The Guardian says that the quartet of former executives includes ex-President Miguel Fernández de Pinedo. They were each looking at a maximum sentence of 14 years for the role they played in the allegedly fraudulent sale of PwC’s systems consultancy to IBM in 2002. The charges against one current member of staff and 40 former members of staff have been dropped.
It is also alledged that they claimed an advance of €21million (£16.7million) from the deal that should have been declared as income, not as an increase in the business’ assets. However, they say that the payment was linked to the segregation of the systems consultancy and its subsequent sale to IBM and was therefore declared as assets, not income.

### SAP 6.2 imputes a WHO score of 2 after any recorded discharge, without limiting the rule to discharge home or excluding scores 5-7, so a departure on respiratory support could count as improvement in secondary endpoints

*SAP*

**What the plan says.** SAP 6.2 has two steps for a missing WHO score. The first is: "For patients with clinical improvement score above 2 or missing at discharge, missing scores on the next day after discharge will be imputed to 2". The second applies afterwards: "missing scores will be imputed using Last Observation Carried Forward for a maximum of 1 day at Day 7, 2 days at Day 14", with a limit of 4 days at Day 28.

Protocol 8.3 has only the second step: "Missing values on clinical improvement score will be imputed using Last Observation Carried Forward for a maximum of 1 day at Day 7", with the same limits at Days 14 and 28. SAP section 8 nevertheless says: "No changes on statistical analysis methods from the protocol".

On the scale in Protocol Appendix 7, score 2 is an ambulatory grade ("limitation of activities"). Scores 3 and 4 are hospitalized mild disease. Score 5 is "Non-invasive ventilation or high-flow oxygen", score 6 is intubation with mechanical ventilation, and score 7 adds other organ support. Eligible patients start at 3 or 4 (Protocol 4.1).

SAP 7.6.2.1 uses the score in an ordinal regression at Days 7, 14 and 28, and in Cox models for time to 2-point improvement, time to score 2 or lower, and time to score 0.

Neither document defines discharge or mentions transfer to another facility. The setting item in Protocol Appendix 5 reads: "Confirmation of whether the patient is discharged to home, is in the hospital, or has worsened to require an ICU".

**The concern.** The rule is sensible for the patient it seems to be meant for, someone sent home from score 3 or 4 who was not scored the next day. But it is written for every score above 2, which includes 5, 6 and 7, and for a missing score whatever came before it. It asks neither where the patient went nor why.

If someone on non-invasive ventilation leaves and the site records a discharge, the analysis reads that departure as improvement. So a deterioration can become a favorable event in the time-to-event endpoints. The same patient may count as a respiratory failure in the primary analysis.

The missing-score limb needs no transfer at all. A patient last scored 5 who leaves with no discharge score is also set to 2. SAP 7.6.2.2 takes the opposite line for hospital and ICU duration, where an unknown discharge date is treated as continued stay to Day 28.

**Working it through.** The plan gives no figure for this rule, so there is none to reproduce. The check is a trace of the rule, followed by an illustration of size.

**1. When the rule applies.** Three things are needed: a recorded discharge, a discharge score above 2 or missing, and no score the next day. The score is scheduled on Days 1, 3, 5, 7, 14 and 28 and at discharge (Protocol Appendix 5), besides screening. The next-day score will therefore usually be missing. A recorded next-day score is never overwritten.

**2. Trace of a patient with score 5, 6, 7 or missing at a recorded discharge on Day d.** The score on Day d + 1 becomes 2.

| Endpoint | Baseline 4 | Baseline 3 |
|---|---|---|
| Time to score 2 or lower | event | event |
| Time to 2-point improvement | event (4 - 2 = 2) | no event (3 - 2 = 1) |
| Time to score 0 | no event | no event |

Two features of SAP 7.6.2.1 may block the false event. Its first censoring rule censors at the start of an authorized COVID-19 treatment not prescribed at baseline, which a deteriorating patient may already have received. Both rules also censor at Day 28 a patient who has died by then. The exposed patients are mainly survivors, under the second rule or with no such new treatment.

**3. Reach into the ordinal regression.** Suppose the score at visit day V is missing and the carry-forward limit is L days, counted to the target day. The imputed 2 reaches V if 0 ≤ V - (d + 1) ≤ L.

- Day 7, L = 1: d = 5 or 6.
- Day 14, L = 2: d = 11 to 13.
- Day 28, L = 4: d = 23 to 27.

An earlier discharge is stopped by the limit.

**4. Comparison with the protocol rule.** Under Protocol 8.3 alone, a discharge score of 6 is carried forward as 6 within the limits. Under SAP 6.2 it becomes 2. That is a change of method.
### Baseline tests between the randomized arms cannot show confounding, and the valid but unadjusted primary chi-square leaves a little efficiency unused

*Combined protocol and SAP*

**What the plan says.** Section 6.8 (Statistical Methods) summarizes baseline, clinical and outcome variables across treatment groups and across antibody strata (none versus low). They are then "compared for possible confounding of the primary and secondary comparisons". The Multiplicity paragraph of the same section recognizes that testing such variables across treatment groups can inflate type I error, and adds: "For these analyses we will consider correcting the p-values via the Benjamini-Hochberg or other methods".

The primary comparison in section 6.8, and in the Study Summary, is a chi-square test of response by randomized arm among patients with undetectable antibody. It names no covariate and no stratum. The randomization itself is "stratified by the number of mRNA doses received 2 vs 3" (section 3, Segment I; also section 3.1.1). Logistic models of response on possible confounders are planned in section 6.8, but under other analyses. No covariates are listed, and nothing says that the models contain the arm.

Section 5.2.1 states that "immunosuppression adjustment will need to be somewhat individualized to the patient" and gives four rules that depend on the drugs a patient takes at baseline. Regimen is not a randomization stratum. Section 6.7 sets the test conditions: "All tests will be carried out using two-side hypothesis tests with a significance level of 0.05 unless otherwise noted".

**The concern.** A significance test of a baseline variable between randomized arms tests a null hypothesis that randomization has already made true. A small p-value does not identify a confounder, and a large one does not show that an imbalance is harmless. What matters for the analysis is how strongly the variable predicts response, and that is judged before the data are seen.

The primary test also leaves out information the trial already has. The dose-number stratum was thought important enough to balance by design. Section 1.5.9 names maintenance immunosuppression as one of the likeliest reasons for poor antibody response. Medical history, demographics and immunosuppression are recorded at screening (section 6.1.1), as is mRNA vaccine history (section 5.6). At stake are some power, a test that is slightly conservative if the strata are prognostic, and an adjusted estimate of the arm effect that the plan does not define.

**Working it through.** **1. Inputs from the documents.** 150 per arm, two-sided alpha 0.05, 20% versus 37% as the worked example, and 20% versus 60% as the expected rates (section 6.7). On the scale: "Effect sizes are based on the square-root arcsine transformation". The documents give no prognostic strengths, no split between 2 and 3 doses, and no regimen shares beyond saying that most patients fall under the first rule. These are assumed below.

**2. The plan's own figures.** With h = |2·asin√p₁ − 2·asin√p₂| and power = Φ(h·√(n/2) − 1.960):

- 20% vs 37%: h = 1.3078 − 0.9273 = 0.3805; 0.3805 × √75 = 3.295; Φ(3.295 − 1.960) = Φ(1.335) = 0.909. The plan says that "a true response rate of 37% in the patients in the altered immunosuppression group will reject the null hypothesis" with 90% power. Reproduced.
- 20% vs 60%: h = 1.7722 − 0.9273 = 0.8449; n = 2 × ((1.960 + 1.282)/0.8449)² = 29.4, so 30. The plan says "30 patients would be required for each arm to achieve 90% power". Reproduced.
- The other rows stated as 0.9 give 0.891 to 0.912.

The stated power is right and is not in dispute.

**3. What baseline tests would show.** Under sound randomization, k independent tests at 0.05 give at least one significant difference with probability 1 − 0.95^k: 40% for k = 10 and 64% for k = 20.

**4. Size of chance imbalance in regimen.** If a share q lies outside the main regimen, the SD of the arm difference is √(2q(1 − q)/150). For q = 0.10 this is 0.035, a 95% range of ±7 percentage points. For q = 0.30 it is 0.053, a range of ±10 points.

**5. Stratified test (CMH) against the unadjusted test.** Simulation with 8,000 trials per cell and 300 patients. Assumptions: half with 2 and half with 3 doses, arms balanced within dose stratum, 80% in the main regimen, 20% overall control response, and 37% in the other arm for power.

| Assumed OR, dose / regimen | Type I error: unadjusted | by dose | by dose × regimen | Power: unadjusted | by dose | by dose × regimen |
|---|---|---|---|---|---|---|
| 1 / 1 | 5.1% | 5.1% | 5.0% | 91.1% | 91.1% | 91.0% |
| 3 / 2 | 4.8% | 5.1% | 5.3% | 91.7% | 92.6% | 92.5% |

The executives have been sentenced to three to six months in jail, but this is only a symbolic sentence.
The report goes on to say that the anti-corruption attorney-general’s office said PwC’s willingness to pay up was key to reaching a settlement, and that the €37million is made up of €17million (£13.5million) in unpaid tax, €11million (£8.7million) in interest and a €9million (£7.2million) fine.
A spokesperson for PwC Spain said: “PwC Spain is pleased that this case has now been settled and that many years of uncertainty and litigation have come to an end.
“The settlement related to complex, multifaceted, technical issues dating back to 2002. The individuals involved in the settlement have retired as partners from PwC, at least eight years ago.”